Read this article to learn about the views of Fabian Socialism on Economy!
A common charge generally levelled against the Fabians, and it is correct, that they did not approach the subject coherently or systematically, rather eclectically.
Some of the members of the society adhered to the market economy, others flatly rejected it. In the thirties of the twentieth century, when Keynes adumbrated certain principles to fight depression and arrest growing unemployment, some Fabians did not hesitate to show allegiance to the Keynesian economics. Simultaneously, others were sceptical about it.
Some of the Fabians were convinced that state control was the only way out and hence planning was essential. Many refused to pin their hopes on planning and state control.
Elizabeth Durbin is perfectly right when she says in her essay Fabian Socialism and Economic Science that there is no consistent body of thought which could properly be described as Fabian economics. Nonetheless, continues Elizabeth Durbin, a distinctive Fabian approach to economics can be traced.
In the middle of the eighties of the nineteenth century Sydney Oliver, Bernard Shaw and Sidney Webb first made a concerted effort to thrash out certain principles which would guide the socialism of Fabian brand. But at the very outset the point they made clear was that they were rejecting Marxian economic principles. Graham Wall as later joined the group and whole-heartedly supported the anti-Marxian approach. The leadership fell upon Webb and Shaw. Originally, Shaw laid his faith on Marxian economics and later on he shifted his allegiance. The tangible result of the efforts was Fabian Essays.
In the introduction to the essays Shaw categorically announced that the writers of the essays were all social democrats. Shaw also explained in the introduction the Fabian economic basis for socialism.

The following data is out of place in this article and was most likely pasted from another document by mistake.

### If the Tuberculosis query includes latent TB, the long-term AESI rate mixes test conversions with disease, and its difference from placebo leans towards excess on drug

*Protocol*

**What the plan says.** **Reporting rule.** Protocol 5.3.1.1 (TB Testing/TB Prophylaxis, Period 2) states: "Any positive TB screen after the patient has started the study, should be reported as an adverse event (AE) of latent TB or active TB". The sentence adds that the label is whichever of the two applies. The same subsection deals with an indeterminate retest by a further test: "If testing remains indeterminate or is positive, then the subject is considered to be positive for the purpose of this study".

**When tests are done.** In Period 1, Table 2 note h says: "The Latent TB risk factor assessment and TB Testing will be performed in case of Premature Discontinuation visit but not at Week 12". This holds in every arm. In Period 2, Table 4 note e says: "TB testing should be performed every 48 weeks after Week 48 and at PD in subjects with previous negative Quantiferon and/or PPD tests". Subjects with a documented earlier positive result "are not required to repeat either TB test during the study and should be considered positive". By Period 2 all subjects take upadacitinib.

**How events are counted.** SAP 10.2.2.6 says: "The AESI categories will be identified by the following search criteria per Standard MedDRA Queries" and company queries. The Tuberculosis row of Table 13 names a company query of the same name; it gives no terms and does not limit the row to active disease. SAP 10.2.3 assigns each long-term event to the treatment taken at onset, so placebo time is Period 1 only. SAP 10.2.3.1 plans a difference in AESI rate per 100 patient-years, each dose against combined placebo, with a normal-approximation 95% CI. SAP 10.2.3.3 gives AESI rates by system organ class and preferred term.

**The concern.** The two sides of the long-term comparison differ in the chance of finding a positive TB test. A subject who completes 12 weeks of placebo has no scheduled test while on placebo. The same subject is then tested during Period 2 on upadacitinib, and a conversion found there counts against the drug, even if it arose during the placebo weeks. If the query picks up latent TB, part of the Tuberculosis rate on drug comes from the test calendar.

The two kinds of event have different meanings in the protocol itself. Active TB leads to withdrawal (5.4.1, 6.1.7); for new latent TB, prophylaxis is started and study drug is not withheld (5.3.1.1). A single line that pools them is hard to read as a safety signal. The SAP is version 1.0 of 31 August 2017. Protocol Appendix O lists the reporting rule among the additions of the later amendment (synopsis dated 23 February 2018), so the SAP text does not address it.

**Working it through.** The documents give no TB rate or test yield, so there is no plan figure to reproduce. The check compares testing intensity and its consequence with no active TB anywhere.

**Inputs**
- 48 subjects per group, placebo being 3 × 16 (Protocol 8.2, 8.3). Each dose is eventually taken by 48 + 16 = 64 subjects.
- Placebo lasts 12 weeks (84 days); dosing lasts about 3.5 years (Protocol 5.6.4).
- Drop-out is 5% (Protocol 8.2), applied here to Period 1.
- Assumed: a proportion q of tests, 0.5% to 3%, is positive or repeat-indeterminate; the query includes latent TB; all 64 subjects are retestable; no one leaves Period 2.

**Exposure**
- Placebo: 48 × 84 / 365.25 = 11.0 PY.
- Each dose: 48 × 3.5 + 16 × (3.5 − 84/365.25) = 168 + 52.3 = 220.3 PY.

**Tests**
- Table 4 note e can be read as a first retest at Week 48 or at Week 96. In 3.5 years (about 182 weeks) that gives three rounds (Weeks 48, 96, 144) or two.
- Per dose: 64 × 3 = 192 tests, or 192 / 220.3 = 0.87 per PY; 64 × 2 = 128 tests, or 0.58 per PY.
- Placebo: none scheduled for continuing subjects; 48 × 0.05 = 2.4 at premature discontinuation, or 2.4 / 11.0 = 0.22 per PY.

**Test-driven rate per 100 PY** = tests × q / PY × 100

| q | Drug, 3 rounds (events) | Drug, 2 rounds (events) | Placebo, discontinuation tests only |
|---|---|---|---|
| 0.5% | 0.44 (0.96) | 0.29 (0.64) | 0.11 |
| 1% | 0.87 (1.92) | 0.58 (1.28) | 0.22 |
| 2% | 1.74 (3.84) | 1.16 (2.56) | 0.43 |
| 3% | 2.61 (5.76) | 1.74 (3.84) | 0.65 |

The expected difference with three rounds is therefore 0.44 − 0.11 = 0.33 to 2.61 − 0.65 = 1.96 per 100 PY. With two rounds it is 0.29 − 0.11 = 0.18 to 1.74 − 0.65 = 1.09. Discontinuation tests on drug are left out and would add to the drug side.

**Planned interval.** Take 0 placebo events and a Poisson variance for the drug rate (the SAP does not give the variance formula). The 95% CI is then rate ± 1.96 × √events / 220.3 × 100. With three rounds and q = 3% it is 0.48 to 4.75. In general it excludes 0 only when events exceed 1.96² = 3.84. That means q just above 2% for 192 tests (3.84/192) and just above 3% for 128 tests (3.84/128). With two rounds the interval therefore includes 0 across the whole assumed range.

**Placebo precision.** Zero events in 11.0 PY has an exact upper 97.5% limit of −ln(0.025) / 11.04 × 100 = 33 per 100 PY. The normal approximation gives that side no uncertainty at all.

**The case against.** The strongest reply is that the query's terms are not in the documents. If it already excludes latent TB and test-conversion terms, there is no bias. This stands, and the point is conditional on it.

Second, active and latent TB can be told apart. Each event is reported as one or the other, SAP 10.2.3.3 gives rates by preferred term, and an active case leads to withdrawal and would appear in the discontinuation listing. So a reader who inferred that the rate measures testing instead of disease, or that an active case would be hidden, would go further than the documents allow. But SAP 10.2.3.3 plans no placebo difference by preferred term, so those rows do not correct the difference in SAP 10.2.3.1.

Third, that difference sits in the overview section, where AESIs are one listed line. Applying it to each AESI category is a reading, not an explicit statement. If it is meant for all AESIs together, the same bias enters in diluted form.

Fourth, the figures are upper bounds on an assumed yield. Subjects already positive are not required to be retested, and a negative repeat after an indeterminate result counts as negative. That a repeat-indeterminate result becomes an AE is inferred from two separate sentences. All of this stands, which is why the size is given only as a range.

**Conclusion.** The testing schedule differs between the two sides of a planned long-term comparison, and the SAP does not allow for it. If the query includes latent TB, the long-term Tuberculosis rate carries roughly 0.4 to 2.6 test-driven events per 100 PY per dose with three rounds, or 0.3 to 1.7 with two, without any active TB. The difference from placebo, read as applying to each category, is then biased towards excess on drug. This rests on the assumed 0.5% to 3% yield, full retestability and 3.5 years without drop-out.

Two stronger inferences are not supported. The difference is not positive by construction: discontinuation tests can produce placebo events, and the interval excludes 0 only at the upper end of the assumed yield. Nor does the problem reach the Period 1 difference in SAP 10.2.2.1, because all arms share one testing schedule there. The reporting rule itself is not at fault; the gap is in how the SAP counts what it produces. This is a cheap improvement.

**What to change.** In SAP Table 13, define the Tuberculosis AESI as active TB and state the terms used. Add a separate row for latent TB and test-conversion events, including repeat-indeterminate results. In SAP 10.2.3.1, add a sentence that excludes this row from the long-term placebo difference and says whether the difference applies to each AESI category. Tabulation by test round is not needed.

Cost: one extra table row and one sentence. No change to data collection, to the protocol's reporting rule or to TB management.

He said that the members of the society proceeded “with a common conviction of the necessity of vesting the organization of industry and the material production in a state identified with the whole people by complete Democracy.”
Shaw propounded the theory of marginal productivity. He accepted the Ricardian theory of economic rent or surplus value. He said that rent or surplus value could accrue to all the factors of production, to land and labour.
He rejected the labour theory of value and advocated the exchange value. He wanted to say that the value of commodity was determined by the free play of demand and supply and not by the amount of labour needed for its production.
What Shaw said about Fabian political economy is nothing new. He took the side of Ricardian economic theory and rejected Lockean labour theory of value. Whereas, Marx accepted it. The fact is that Shaw’s views about economic functions of state do not suggest socialism.
Shaw has summarized the Fabian socialist economic policy in the following words:
“What the achievement of socialism involves economically is the transfer of rent from the class which now appropriates it to the whole people. Rent being that part of produce which is individually unearned, this is the only equitable method of disposing of it.”
What is the method which purports to transfer the wealth concentrated in the hands of a few to the hands of the whole society? This is the common ownership of property. Let us quote Webb “the gradual substitution of organized cooperation for the anarchy of competitive struggle.”
Webb’s words “anarchy of competitive struggle” is very significant. The Fabians admitted the evils of capitalist economy and monopolistic competition. Capitalism, according to Fabians, was the chief source or cause of large scale poverty and suffering of men. But they did not predict that capitalism would collapse.
They had no intention to recommend an intensive class struggle for its destruction. Socialism could be achieved through gradual process, parliamentary initiative and, finally, people’s conscious efforts arising out of propaganda launched by Fabian Society.
The Fabians admitted that capitalism was associated with periodic slumps and recesses. But because of these slumps capitalism could not be overthrown. It would meet a natural death or be cut to size if socialist programmes were implemented successfully.